SELMA — Omari Ho-Sang has spent this past week marching along the busy Route 80 corridor in Alabama.
While many of her fellow classmates are spending their spring break in the Caribbean, Ho-Sang is taking the 54-mile trek from Selma to Montgomery.
The 21-year-old Tuskegee University student is among dozens of college students who traveled to Alabama this week to participate in the annual commemoration of the “Bloody Sunday” organized by the National Action Network and other civil rights and labor groups.
The original 1965 march, which happened long before these college students were born, ended in a violent showdown between protestors and police on the historic Edmund Pettus Bridge Undeterred, activists including Dr. Martin Luther King and John Lewis, now a U.S. Representative from Georgia, successfully led two separate marches that marked the political and emotional peak of the civil rights movement and led to the passage of the Voting Rights Act later that year.
But this year’s commemoration has attracted national attention for its sharp criticism of Alabama’s voter ID laws and anti-immigration legislation, which activists say is discriminatory. The immigration law, enacted last year, requires police to determine citizenship status during routine traffic stops. It also requires government offices to verify legal residency for everyday transactions such as obtaining license tags for a car, enrolling a child in school, getting a job or renewing a business license.
“We’re not being beaten on the bridge, but we’re being blocked at the ballot box,” says the Rev. Al Sharpton, president of the National Action Network and a host on MSNBC. “The march is done in the same spirit, it’s the same issues,” says Sharpton, adding that the voter ID law is “a solution looking for a problem.”
For Ho-Sang, a psychology major from Birmingham, Ala., the experience has been awe-inspiring. In high school, Ho-Sang says that she was never taught much about the civil rights movement, adding that her introduction to the history of the movement occurred just a few years ago when she arrived at Tuskegee.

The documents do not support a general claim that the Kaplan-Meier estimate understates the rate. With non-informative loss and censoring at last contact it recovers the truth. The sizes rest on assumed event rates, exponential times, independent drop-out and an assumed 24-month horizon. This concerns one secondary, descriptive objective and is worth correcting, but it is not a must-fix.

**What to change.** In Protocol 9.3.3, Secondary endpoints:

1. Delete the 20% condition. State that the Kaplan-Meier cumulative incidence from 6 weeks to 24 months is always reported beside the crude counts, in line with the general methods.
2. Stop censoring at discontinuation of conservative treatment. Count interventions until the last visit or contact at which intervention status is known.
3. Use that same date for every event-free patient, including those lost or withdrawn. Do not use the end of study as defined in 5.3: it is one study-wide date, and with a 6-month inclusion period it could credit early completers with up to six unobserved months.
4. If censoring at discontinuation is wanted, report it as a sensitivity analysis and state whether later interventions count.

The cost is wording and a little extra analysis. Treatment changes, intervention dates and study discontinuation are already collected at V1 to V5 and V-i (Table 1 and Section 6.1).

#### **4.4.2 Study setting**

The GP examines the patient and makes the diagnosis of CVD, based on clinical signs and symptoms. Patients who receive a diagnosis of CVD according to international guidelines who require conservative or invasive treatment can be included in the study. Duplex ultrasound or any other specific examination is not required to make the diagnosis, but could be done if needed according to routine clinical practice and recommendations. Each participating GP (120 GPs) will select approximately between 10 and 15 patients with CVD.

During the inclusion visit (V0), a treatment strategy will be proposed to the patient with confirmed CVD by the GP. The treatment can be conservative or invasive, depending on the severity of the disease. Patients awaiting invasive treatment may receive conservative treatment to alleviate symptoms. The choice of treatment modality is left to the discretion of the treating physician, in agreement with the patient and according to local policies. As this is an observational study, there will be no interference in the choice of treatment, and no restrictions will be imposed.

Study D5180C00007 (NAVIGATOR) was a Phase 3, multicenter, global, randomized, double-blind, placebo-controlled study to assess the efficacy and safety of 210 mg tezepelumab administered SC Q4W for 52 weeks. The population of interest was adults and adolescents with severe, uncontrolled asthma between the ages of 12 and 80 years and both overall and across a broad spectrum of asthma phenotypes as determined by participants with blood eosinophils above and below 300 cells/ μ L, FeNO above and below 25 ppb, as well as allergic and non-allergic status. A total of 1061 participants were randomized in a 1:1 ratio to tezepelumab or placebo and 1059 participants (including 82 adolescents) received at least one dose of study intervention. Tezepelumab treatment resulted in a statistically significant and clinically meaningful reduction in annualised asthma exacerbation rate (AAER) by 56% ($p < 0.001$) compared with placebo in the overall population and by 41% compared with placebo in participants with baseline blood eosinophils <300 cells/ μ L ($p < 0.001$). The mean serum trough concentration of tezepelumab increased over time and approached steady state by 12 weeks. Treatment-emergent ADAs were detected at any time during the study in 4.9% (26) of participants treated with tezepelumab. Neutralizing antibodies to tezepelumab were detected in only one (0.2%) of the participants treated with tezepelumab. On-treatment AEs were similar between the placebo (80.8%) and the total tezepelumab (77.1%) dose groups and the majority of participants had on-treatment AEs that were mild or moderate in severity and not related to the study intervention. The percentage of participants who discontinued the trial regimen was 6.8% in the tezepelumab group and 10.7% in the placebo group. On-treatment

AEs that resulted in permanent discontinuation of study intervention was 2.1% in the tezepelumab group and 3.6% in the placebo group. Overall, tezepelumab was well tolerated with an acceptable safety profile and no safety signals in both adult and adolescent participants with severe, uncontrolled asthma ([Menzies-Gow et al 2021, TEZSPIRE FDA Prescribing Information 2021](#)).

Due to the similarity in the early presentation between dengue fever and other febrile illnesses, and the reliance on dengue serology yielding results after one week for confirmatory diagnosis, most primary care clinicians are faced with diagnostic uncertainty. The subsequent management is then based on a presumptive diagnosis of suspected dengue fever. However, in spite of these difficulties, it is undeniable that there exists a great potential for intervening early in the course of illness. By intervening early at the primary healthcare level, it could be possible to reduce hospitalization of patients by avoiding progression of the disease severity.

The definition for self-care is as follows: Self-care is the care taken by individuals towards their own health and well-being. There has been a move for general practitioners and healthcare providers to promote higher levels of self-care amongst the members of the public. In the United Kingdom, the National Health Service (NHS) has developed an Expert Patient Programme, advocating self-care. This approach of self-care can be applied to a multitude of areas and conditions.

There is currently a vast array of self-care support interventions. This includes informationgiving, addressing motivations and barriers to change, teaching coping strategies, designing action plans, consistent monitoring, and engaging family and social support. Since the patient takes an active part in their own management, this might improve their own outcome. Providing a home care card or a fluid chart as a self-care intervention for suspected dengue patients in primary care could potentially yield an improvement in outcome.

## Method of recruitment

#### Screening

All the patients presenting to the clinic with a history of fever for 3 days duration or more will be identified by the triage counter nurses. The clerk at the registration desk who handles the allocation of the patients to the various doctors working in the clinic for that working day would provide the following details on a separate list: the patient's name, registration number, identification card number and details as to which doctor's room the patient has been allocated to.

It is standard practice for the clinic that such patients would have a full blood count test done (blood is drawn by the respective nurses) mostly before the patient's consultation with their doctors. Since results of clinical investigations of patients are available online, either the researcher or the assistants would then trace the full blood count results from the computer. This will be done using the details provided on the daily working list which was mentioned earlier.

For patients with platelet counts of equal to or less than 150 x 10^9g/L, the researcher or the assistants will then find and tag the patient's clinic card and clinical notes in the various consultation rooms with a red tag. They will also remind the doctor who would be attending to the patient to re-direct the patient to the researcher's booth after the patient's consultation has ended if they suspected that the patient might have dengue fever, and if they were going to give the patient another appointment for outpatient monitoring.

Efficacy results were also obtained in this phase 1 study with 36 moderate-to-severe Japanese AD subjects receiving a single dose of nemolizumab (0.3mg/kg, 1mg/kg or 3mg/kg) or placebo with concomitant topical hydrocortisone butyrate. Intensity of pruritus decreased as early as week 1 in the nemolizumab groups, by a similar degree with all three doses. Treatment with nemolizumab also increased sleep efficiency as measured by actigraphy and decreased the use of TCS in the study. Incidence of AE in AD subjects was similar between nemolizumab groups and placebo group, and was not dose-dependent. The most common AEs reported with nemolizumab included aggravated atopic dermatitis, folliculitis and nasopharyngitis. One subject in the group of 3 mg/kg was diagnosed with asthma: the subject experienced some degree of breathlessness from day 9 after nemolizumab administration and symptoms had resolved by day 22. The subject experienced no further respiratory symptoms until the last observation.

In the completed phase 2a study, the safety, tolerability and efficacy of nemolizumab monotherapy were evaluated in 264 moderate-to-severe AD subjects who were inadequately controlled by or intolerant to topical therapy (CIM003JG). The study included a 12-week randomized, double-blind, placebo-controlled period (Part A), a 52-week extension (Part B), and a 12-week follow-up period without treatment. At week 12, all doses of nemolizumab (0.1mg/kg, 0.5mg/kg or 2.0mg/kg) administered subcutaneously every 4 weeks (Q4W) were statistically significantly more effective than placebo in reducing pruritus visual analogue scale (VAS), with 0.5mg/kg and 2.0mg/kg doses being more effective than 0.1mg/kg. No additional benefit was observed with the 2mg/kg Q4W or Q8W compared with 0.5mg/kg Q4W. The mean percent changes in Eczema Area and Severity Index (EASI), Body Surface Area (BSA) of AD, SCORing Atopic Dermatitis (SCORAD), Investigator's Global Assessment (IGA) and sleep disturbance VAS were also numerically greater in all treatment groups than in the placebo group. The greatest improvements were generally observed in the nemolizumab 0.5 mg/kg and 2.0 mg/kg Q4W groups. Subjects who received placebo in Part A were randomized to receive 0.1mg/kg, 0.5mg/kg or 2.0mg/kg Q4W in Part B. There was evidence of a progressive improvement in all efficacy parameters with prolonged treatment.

The march, “has been very introspective, and I’ve been able to put a lot of things in perspective,” she says.” We’ve marched and slept with veterans so I’m learning how movements like this progress.”
She and fellow Tuskegee student leader Lindsey Lunsford, 21, of Columbus, Ind., have received a rare history lesson in the civil rights movement from veteran activists, many of whom participated in the original 1965 march.
For the past few days, they’ve walked alongside these activists and have quizzed Sharpton and the Rev. Jesse Jackson along their journey about their experience growing up fighting for social justice in a different era. They even shared sleeping quarters at a communal campsite where NAACP President Benjamin Jealous decided to stay.
“It feels like a lifetime that we’ve been marching, but I’ve come through so many realizations and epiphanies,” says Lunsford, a political science major who will rally on Friday at the State Capitol with thousands of others.
Though the week has been transformative, Ho-Sang and Lunsford say that they wished even more college students would have decided to participate in the event.
“We need to step up,” says Ho-Sang, who has been active in student movement on her campus and hopes to bring some of the older activists she’s met during the week to Tuskegee to speak to a younger generation.
“I’ll be more assured in my activism,” says Lunsford. “I’m going to tell everybody about this when I go back to school. We all have to step up to the cause.”
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